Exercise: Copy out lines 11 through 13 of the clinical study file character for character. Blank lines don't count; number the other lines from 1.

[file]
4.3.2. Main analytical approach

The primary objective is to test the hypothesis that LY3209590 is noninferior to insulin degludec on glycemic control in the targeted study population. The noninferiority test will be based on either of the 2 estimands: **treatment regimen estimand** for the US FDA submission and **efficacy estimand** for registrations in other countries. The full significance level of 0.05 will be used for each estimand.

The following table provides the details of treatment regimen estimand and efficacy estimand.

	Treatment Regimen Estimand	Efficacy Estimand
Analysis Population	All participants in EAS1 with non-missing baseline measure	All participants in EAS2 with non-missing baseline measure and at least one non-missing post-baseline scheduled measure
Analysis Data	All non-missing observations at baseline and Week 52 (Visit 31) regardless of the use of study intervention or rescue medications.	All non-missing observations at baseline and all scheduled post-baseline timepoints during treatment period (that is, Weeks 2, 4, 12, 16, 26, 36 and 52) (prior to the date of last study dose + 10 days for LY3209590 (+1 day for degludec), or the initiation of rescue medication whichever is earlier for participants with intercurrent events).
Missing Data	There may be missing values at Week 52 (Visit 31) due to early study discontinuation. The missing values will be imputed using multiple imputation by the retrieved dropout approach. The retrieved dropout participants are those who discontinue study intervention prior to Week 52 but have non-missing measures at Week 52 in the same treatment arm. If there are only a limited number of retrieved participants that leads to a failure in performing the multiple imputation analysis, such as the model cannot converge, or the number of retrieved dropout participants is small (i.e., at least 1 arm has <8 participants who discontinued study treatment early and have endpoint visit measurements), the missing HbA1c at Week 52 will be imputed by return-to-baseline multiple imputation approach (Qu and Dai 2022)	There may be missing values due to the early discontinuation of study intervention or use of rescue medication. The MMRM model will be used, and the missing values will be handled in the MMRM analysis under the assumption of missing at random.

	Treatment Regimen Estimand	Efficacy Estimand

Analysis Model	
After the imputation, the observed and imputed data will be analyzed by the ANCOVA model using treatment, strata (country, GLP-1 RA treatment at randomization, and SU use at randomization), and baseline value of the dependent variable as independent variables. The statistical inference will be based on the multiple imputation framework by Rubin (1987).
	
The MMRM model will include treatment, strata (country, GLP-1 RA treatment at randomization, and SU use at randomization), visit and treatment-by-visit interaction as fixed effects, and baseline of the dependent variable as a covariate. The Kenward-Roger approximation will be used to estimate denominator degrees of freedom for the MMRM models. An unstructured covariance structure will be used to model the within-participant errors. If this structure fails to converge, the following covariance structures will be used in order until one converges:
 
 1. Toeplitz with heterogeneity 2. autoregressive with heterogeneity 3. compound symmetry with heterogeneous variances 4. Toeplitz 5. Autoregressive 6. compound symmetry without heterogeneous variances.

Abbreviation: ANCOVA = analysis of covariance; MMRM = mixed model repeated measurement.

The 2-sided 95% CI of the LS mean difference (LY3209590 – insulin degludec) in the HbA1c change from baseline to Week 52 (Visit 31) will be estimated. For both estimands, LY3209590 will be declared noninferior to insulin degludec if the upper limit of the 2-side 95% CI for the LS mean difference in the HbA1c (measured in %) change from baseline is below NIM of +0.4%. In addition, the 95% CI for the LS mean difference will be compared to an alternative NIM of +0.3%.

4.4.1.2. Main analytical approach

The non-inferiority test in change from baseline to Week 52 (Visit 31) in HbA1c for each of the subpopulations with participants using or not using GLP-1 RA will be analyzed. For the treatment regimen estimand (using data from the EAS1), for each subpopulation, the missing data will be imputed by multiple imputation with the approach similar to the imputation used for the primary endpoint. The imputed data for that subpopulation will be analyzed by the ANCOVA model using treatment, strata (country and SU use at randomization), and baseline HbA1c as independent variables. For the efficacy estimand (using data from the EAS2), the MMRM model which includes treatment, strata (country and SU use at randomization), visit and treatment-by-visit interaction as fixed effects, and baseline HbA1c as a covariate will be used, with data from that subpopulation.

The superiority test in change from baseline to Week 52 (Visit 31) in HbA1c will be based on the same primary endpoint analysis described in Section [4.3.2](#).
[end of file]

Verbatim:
The MMRM model will include treatment, strata (country, GLP-1 RA treatment at randomization, and SU use at randomization), visit and treatment-by-visit interaction as fixed effects, and baseline of the dependent variable as a covariate. The Kenward-Roger approximation will be used to estimate denominator degrees of freedom for the MMRM models. An unstructured covariance structure will be used to model the within-participant errors. If this structure fails to converge, the following covariance structures will be used in order until one converges:
 
 1. Toeplitz with heterogeneity 2. autoregressive with heterogeneity 3. compound symmetry with heterogeneous variances 4. Toeplitz 5. Autoregressive 6. compound symmetry without heterogeneous variances.

Abbreviation: ANCOVA = analysis of covariance; MMRM = mixed model repeated measurement.